The nation, through the elected Administration, needs to choose wisely as a new Director is selected to lead the Patent and Trademark Office. The credibility of the American patent system is threatened. It needs to be restored after years of decline under serial assaults from eligibility decisions of the Supreme Court and the PTO’s manner of implementation of Inter Partes Reviews mandated by the America Invents Act. Investors and inventors are fleeing the damaged system in favor of trade secrets and overseas opportunities for Research & Development and Commercialization. There, patenting and patent enforcement and licensing are more attractive, particularly in nations that have strengthened their systems just when America has enfeebled its own.
Patent eligibility is now far more expansive in Europe and even China, but seriously shrunken here. Examination of applications is so much better there than here that issued patents that are challenged usually hold up there, but usually fail here. Trials are many time faster and cheaper. Injunctions, now rare here, are routine there. Post-grant proceedings there are fairer than here because the procedures are balanced as between the challenger and the patent owner. Here, the owner suffers many unnecessary disadvantages, apparently for the bureaucratic convenience of the office so it can more easily meet the Congressional deadline of one year from institution for issuance of the Final Written Decision.
Consequently, patent values are plummeting, while licensing and capital investments in many technologies are sinking , as are the filing of patent applications and enforcement suits generally. In short, erroneous grants and denials of patents and excessive invalidations by the Patent Trial and Appeal Board are sapping the strength of our system. Investment incentives are falling because of the uncertainty of eligibility and the low odds of sustaining patents in IPRs. In foreign competitor nations, however, patent applications and enforcement suits, including by U. S. companies, are increasing, especially in Germany, the United Kingdom and China.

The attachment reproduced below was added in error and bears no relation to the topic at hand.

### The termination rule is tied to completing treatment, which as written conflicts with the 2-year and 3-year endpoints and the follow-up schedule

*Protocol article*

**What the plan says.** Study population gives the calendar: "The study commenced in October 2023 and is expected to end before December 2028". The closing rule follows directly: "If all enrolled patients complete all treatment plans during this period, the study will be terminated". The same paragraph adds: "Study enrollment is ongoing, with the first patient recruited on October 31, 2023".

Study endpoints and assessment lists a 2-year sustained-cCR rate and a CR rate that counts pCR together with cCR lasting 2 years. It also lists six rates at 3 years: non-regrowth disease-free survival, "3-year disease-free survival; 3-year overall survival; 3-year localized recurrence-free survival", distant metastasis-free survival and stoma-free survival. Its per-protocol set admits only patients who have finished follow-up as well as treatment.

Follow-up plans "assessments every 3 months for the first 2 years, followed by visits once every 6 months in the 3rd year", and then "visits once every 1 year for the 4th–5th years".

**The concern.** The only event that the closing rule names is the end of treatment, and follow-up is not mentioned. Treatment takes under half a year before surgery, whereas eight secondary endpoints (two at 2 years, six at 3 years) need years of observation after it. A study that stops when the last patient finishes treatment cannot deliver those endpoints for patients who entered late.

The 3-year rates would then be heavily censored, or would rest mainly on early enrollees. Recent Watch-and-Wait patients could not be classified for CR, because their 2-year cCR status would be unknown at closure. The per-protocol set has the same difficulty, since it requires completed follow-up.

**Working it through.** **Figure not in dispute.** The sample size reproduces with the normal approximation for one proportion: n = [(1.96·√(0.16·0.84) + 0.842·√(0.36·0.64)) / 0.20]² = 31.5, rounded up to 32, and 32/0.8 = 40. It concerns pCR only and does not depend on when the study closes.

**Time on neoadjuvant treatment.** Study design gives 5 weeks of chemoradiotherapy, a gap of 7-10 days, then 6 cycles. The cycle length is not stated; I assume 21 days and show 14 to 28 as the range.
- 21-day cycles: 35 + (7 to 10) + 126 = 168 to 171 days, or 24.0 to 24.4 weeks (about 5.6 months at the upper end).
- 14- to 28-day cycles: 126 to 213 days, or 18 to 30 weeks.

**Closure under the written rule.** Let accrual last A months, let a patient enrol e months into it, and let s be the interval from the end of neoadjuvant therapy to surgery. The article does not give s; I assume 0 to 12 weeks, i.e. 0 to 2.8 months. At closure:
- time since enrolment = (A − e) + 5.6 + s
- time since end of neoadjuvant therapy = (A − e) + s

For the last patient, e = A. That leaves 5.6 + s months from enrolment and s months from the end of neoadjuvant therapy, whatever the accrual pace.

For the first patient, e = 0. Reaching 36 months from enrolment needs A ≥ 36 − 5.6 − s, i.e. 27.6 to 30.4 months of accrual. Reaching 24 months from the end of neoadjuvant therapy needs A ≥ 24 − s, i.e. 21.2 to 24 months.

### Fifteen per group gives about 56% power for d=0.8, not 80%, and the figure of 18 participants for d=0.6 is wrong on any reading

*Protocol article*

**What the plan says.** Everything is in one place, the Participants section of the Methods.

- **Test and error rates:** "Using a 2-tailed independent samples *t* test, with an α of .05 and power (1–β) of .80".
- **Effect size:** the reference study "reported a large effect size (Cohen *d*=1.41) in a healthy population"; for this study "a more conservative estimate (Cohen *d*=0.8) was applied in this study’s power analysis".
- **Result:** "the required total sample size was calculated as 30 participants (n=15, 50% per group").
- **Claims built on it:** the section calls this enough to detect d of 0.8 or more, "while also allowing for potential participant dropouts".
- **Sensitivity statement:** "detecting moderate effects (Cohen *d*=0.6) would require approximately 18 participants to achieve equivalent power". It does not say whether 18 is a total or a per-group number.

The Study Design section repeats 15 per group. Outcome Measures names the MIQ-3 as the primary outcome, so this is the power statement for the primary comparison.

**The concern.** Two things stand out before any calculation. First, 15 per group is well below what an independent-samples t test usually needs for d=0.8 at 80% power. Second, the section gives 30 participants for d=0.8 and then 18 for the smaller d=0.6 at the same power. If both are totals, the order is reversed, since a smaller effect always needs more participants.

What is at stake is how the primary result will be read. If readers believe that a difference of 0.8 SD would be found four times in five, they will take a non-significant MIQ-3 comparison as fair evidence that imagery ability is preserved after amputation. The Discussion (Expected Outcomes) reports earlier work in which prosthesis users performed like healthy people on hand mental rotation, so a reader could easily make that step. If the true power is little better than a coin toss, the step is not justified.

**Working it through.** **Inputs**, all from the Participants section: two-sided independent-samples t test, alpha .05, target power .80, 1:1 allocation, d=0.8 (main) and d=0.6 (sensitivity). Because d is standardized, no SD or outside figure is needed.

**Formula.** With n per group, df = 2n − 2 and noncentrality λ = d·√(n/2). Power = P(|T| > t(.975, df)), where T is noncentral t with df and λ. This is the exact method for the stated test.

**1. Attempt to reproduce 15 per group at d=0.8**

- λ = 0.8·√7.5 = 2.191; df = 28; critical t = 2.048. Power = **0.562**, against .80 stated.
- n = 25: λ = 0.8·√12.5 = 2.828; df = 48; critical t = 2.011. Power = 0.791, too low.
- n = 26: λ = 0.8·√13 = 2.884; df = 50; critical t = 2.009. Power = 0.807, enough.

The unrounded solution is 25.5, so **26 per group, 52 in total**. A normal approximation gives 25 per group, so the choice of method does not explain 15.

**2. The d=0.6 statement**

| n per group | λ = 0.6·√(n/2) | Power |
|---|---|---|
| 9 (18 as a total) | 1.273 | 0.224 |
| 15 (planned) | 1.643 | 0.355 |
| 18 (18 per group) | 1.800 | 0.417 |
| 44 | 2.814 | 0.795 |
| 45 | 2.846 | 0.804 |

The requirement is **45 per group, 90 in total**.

All these ills can be addressed effectively by the PTO’s new Director, provided they have the necessary management experience, patent savvy, and leadership skills. Someone like me who has not run anything larger than a courthouse may lack the needed capabilities, as may someone who has run nothing larger than a litigation team or small law firm. Same for the gifted academics who provide such useful commentary on all matters patent. Same with former Capitol Hill staffers(I was once one myself). They all have their place, but it is not at the helm of America’s 13,000 person innovation agency.
Rather, we need someone from a large company who has shown leadership ability and has a proven record of successfully managing a significant part of a large organization. Of course, the person must also have experience prosecuting, licensing and litigating patents. And, a background in science or engineering. But many patent lawyers have such experiences. Few, however have the necessary management chops.
In my opinion, David Kappos embodied all these attributes to a great degree. And, he came from a long, highly successful career at IBM, where he ran a large operation that depended on using patent skills both for protecting patented inventions and defending against patent assertions by others. A company or law firm that primarily or only employs one or the other strategy is probably not the best talent pool from which to select a PTO Director, because achieving balance between owners and users is the key to success.
Finally, the person should have deep experience with the patent policy debates and the many agency reports and legislative proposals that have roiled the patent community for a decade. Today, those debates continue, unabated. The PTO Director plays a central role in all this. Similarly, as an internal matter within the PTO, the Director, under existing statutory authorities, can by formal regulation and informal guidance, correct confusion regarding eligibility, imbalances in IPR procedures, and misuse of repeat, harassing IPRs. But only if the nominee has the right capabilities.
The future of America’s innovation economy hangs in the balance. It is time for the patent community to call on the Administration to select someone with the “right stuff.”